Brief Communication| Volume 94, P195-197, May 2019

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Safety and tolerability of Vitamin D3 5000 IU/day in epilepsy



      Preclinical and early clinical research indicates that Vitamin D3 may reduce seizures in both animal models and open-label clinical trials.


      This is an initial report of an ongoing pilot study of oral Vitamin D3 5000 IU/day in subjects with drug-resistant epilepsy. After Institutional Review Board (IRB) approval and informed consent, subjects with ;less than one focal onset or generalized tonic–clonic seizure per month were enrolled. Subjects entered a 4-week baseline, followed by a 12-week treatment period. Serum 25, OH Vitamin D3, Blood Urea Nitrogen (BUN), creatinine, and calcium levels were monitored at baseline and at 6 and 12 weeks.


      High-dose Vitamin D3 5000 IU/day was well tolerated. Serum 25, OH Vitamin D3 levels increased significantly at six and twelve weeks. Vitamin D insufficiency, defined as a 25, OH Vitamin D3 level of <20 ng/ml normalized in all subjects with insufficient vitamin D levels. Median seizure frequency declined from 5.18 seizures per month to 3.64 seizures per month at 6 weeks and to 4.2 seizures per month at 12 weeks. The median percent change in seizure frequency was −26.9% at six weeks, and −10.7% at 12 weeks (not significant, Wilcoxon Signed Rank Test, P > 0.34).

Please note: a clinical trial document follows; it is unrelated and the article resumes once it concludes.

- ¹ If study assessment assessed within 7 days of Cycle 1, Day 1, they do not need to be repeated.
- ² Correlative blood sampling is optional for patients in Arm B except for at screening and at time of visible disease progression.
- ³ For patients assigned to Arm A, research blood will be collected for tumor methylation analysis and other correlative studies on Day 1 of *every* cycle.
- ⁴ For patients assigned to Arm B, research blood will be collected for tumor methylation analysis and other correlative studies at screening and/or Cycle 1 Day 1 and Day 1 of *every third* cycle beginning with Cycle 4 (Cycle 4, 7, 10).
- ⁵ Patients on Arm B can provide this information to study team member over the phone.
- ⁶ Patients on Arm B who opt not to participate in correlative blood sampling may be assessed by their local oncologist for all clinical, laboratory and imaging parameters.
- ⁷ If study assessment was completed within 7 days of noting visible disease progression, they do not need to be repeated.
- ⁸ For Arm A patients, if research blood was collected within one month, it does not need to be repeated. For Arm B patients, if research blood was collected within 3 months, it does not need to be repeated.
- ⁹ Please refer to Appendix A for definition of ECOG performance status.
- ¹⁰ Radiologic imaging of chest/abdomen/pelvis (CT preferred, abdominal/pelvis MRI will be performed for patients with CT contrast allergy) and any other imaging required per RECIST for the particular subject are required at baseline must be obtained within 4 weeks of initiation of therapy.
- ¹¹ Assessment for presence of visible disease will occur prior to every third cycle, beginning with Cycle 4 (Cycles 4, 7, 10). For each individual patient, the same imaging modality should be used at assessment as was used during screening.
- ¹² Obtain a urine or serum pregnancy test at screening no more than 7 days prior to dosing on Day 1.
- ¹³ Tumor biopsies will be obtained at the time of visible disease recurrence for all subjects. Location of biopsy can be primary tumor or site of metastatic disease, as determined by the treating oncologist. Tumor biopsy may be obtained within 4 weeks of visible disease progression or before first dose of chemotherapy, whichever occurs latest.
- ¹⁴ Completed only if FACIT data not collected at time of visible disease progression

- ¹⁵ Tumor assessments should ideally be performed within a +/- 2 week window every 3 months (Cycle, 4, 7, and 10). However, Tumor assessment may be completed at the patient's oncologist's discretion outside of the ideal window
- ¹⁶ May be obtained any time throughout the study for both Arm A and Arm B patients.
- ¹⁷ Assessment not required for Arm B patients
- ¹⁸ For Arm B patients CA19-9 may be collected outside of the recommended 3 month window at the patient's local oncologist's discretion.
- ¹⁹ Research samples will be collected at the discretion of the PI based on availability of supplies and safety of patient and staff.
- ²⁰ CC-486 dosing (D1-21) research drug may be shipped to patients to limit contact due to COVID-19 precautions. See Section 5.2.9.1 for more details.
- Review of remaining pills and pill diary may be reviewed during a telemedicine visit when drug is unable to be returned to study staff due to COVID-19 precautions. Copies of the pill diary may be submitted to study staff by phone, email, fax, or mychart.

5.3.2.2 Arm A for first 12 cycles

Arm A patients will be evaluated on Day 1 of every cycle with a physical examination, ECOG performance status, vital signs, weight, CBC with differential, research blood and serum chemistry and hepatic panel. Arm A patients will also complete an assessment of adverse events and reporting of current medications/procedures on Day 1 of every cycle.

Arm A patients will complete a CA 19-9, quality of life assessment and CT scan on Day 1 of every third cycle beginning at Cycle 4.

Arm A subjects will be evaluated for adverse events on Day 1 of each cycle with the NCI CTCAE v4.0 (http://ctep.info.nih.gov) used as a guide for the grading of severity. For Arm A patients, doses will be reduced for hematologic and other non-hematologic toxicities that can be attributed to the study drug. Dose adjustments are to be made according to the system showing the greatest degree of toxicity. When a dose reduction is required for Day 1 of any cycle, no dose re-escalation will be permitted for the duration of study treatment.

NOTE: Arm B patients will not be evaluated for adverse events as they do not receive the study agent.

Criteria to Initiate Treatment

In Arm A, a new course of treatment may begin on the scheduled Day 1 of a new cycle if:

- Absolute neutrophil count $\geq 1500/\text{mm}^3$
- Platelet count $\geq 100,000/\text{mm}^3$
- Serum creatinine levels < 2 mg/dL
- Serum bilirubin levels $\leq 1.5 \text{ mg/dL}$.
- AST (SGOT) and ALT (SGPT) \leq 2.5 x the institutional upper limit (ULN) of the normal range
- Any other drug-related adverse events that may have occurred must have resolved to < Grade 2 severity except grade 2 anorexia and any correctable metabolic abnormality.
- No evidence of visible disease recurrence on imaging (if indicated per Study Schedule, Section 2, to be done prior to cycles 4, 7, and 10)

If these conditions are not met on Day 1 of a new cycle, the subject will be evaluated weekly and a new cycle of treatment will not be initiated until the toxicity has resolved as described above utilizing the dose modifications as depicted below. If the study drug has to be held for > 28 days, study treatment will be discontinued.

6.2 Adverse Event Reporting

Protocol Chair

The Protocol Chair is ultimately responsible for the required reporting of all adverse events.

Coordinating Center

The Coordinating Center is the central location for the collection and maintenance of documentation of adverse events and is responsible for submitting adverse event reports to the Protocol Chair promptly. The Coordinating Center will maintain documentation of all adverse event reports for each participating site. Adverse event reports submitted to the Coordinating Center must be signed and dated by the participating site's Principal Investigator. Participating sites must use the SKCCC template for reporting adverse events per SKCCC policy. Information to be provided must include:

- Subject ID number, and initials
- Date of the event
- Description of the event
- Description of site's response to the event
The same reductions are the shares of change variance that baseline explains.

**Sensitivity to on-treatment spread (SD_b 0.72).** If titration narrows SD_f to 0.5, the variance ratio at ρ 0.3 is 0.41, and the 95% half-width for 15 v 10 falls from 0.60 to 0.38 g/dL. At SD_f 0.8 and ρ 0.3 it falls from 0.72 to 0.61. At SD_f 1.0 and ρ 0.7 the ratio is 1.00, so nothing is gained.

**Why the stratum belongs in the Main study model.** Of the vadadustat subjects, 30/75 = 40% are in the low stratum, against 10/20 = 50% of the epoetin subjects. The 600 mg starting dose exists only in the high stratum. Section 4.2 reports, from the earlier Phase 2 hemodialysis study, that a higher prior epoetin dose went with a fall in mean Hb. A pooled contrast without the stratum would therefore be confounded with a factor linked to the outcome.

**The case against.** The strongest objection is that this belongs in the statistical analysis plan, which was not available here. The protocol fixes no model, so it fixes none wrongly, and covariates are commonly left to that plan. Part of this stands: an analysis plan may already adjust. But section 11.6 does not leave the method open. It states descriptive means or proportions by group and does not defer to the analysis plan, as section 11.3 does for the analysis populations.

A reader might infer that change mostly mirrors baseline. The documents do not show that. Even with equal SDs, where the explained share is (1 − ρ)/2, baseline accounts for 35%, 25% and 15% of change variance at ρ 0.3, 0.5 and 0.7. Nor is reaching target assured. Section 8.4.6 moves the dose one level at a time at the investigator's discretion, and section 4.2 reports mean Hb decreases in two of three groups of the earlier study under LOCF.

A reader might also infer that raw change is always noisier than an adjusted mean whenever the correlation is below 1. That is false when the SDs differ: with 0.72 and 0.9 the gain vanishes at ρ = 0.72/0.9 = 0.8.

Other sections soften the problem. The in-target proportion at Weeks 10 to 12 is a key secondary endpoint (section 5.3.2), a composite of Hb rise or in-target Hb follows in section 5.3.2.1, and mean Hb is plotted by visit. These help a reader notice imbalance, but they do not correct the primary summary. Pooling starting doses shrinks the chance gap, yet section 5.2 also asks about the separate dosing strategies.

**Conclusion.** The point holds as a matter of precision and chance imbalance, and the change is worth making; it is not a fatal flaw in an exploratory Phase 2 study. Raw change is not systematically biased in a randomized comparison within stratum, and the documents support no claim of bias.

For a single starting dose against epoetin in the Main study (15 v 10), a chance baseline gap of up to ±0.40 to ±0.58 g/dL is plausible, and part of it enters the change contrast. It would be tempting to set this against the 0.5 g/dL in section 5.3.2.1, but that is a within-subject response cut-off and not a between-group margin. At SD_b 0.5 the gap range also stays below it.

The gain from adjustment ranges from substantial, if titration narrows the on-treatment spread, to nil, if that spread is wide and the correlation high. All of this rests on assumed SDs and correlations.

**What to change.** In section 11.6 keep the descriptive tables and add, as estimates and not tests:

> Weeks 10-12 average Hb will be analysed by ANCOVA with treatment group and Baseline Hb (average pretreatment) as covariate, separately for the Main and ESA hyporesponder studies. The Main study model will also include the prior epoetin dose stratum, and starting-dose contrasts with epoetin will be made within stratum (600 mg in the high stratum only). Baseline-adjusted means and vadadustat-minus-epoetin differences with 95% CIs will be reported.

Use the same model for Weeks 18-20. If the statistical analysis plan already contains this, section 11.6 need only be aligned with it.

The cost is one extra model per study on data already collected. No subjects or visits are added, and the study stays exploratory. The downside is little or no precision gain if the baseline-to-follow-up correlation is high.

High-dose oral Vitamin D3, 5000 IU/day was safe and well tolerated in subjects with epilepsy. Vitamin D levels increased significantly at 6 and 12 weeks but never exceeded potentially toxic levels, defined as >100 ng/ml. To reduce variability, we will now recruit subjects who only have three or more seizures per month.


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